Characters~ Lauren is a wonderful character with this beautiful gentleness to her. She has a quiet but strong personality. Because we get alternating perspectives I felt like we get to know her even better. We see her in her head, but we also see her from Colby’s POV which gives us a different view. We see her strengths- believing and caring in people, in the way she interacts with her family and steps in when it comes to helping someone who she doesn’t know who’s been injured severely. She has had to deal with a lot with her mother and some stuff that happened in the past. When she connects with others she gives her all. Lauren’s POV is told in verse except for the few chapters where she’s talking to the counselor. You would think that in such few words we would feel like we didn’t know Lauren at all, but that’s not the case. We get the dept of her emotions and the things going through her head and there’s not all these fillers of her doing this and that, etc. It’s the meat of the story and it works perfectly.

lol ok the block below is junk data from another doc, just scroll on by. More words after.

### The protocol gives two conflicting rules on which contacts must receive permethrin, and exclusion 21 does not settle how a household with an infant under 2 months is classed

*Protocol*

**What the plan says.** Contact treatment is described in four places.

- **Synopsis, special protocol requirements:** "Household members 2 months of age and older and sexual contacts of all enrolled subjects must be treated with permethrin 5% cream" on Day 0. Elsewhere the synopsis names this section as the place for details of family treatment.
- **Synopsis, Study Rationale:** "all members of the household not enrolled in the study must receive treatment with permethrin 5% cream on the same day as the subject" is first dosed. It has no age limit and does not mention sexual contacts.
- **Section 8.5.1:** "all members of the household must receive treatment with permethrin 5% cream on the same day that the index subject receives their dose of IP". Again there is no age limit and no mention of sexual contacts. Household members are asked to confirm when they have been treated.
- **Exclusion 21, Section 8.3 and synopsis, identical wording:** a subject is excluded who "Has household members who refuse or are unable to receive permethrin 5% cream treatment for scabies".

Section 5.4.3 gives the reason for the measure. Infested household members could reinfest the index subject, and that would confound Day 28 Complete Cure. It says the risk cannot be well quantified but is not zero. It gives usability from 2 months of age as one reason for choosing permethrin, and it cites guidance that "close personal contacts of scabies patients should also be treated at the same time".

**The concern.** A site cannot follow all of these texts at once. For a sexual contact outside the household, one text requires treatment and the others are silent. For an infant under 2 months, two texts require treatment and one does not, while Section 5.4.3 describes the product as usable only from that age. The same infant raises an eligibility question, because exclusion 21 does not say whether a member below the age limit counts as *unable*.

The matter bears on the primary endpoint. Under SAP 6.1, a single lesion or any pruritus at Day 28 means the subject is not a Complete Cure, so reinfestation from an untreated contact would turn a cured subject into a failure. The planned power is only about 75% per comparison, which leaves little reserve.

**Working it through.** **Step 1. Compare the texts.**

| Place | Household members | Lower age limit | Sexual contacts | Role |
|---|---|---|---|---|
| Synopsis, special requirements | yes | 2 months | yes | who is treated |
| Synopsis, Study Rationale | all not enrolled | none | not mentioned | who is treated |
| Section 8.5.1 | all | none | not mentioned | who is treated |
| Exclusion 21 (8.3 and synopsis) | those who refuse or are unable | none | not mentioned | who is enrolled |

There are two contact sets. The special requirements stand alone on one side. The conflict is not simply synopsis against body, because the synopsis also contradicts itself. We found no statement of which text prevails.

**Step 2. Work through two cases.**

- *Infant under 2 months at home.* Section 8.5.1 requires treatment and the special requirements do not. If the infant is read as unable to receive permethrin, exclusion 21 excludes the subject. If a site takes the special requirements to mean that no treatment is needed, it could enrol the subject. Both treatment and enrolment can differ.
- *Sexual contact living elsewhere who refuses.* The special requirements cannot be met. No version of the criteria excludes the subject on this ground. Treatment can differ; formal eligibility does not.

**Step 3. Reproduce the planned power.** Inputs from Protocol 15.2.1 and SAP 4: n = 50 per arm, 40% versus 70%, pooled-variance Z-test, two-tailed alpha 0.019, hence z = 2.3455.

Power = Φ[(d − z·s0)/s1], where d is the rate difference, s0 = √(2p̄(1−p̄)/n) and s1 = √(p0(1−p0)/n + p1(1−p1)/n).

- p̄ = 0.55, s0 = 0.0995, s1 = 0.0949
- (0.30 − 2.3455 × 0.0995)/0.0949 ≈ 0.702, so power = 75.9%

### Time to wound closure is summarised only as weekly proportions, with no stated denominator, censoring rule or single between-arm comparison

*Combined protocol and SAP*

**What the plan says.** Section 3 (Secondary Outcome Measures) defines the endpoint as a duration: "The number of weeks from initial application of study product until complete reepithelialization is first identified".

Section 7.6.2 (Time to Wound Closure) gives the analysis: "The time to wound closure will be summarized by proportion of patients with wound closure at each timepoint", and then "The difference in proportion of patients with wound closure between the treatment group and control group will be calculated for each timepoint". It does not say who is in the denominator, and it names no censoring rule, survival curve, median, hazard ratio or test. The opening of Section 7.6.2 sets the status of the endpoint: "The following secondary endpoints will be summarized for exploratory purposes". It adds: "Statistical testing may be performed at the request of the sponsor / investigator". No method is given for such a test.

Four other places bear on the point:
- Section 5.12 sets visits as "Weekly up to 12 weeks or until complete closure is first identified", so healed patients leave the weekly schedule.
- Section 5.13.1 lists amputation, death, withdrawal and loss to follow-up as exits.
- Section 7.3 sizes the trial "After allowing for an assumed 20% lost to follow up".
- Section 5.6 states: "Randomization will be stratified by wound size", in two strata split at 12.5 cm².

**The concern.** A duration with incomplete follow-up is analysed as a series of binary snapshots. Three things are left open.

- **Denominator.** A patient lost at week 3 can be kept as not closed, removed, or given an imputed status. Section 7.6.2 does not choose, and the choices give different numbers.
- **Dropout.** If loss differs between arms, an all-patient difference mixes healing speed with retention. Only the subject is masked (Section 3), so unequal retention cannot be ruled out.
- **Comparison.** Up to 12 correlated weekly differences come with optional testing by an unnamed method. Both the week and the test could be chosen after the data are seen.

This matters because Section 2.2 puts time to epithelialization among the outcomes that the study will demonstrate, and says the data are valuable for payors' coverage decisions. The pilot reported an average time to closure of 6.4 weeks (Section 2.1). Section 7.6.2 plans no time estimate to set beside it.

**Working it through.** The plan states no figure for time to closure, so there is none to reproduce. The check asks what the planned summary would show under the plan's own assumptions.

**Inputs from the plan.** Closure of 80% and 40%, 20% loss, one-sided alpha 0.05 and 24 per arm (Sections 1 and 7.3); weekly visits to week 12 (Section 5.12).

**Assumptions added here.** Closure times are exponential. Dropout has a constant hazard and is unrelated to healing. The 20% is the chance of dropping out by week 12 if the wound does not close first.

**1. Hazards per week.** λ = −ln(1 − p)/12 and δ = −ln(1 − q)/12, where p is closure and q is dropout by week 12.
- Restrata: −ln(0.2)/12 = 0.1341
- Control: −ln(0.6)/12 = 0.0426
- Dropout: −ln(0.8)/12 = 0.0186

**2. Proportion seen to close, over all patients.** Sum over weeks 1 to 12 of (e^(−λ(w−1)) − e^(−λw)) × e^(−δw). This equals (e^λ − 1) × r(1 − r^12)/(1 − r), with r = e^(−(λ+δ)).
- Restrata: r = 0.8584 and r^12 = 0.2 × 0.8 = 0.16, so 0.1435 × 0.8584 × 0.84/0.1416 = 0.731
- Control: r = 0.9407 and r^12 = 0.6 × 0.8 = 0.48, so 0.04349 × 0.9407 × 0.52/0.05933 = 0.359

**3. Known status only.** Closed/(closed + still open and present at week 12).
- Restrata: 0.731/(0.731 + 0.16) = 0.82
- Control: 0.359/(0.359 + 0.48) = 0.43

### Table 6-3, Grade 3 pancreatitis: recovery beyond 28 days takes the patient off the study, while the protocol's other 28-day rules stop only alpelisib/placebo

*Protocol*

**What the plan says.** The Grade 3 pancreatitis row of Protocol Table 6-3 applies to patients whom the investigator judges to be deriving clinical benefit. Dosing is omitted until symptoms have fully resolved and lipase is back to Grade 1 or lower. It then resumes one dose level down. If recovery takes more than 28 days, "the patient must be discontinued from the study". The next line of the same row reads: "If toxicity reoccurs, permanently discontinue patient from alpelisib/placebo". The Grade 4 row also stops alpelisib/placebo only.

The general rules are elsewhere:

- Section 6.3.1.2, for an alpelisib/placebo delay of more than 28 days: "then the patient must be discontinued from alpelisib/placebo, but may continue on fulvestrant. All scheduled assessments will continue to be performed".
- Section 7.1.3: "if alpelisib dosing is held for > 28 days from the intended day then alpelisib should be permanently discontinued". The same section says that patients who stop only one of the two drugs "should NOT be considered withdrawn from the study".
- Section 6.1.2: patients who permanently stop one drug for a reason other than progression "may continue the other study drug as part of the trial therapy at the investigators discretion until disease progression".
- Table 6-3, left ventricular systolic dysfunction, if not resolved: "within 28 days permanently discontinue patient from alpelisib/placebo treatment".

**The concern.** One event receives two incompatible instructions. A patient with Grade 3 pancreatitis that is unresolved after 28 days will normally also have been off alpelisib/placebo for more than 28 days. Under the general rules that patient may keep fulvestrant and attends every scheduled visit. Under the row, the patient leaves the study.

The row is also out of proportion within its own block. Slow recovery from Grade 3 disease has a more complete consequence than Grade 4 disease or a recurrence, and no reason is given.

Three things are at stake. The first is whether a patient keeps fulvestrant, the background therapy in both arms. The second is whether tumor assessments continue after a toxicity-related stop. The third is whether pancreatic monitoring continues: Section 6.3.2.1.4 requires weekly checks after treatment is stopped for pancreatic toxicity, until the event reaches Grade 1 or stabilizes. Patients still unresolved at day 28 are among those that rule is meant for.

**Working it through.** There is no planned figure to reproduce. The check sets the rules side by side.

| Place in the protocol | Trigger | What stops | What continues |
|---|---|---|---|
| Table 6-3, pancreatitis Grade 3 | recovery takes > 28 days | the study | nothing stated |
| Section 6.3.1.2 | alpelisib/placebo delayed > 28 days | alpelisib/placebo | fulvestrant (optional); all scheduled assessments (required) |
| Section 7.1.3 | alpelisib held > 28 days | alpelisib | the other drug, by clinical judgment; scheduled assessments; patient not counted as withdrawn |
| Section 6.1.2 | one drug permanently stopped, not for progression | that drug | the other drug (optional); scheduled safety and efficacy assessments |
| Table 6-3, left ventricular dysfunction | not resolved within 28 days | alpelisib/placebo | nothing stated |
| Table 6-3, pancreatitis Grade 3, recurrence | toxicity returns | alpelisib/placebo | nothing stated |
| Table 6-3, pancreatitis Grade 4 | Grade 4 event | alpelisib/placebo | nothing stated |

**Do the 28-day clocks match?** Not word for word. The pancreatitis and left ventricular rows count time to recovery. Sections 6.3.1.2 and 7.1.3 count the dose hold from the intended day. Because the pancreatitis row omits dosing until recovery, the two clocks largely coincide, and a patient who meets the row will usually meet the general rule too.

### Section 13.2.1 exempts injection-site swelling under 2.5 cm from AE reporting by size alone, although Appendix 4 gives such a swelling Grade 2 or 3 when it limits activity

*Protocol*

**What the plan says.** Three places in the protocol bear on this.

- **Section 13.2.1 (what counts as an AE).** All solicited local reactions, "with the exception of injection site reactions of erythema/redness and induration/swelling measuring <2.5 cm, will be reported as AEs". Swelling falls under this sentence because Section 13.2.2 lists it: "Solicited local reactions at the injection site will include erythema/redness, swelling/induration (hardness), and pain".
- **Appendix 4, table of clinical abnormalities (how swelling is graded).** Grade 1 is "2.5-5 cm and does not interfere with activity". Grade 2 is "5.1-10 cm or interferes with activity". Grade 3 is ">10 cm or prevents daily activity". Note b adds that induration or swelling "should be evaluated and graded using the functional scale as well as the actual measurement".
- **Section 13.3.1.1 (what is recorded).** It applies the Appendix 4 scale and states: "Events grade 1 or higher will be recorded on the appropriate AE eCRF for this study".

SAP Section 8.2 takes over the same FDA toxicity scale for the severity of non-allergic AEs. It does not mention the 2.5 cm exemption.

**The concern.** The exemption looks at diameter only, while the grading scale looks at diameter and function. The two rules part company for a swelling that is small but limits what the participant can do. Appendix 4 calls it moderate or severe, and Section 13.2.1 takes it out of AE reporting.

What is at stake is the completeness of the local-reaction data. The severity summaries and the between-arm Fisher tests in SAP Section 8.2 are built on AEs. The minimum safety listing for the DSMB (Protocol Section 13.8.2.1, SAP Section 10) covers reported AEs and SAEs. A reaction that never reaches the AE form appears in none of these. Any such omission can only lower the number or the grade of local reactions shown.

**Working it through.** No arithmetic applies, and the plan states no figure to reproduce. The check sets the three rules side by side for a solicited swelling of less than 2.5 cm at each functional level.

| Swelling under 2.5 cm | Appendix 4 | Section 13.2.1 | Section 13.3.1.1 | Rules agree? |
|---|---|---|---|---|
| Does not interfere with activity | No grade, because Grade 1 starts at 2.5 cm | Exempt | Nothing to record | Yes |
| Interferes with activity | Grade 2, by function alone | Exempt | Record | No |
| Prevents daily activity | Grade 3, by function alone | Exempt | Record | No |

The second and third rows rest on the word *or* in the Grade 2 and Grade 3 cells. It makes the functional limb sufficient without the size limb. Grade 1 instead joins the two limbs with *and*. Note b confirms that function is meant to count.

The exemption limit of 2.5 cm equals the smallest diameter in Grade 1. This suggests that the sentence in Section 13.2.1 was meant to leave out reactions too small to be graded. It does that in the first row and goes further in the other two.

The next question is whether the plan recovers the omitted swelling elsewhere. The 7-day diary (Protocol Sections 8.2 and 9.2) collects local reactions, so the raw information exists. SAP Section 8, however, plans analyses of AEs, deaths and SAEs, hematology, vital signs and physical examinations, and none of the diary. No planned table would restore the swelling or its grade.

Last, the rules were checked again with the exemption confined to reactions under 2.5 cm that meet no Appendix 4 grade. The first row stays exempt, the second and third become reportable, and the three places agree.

Colby is the town football hero. Everyone knows him and he has a lot of pressure from his dad and the town to do good in football and to get a scholarship. But Colby wants more than football, he has other interests. He’s struggling to find a way to tell his dad and just let everyone know because he doesn’t want to disappoint them. Colby’s POV is not in verse and it works well, fleshing out his sweet and kind personality and showing us more of the interactions between him and Lauren. I felt like with this technique we really get the best of both worlds. We still get the emotion, but we get more of a few of the things happening in less sparse of text. Colby is struggling not only with his want of not wanting to play football, but with the accident his best friend was in and is recovering from. His ability to balance so much and efforts to make everyone happy were astounding, but it was sad to see how much pain he was going through.

Romance~ Initially it seemed that it would be a fast romance but the way it went, that wasn’t really the case. They have a strong immediate attraction but because of some certain predicaments they decide to be friends first. They struggle to keep the line there and not cross into more-than-friends territory, but the attraction between them was strong. I enjoyed watching it play out and kept my fingers crossed that they would both find their way.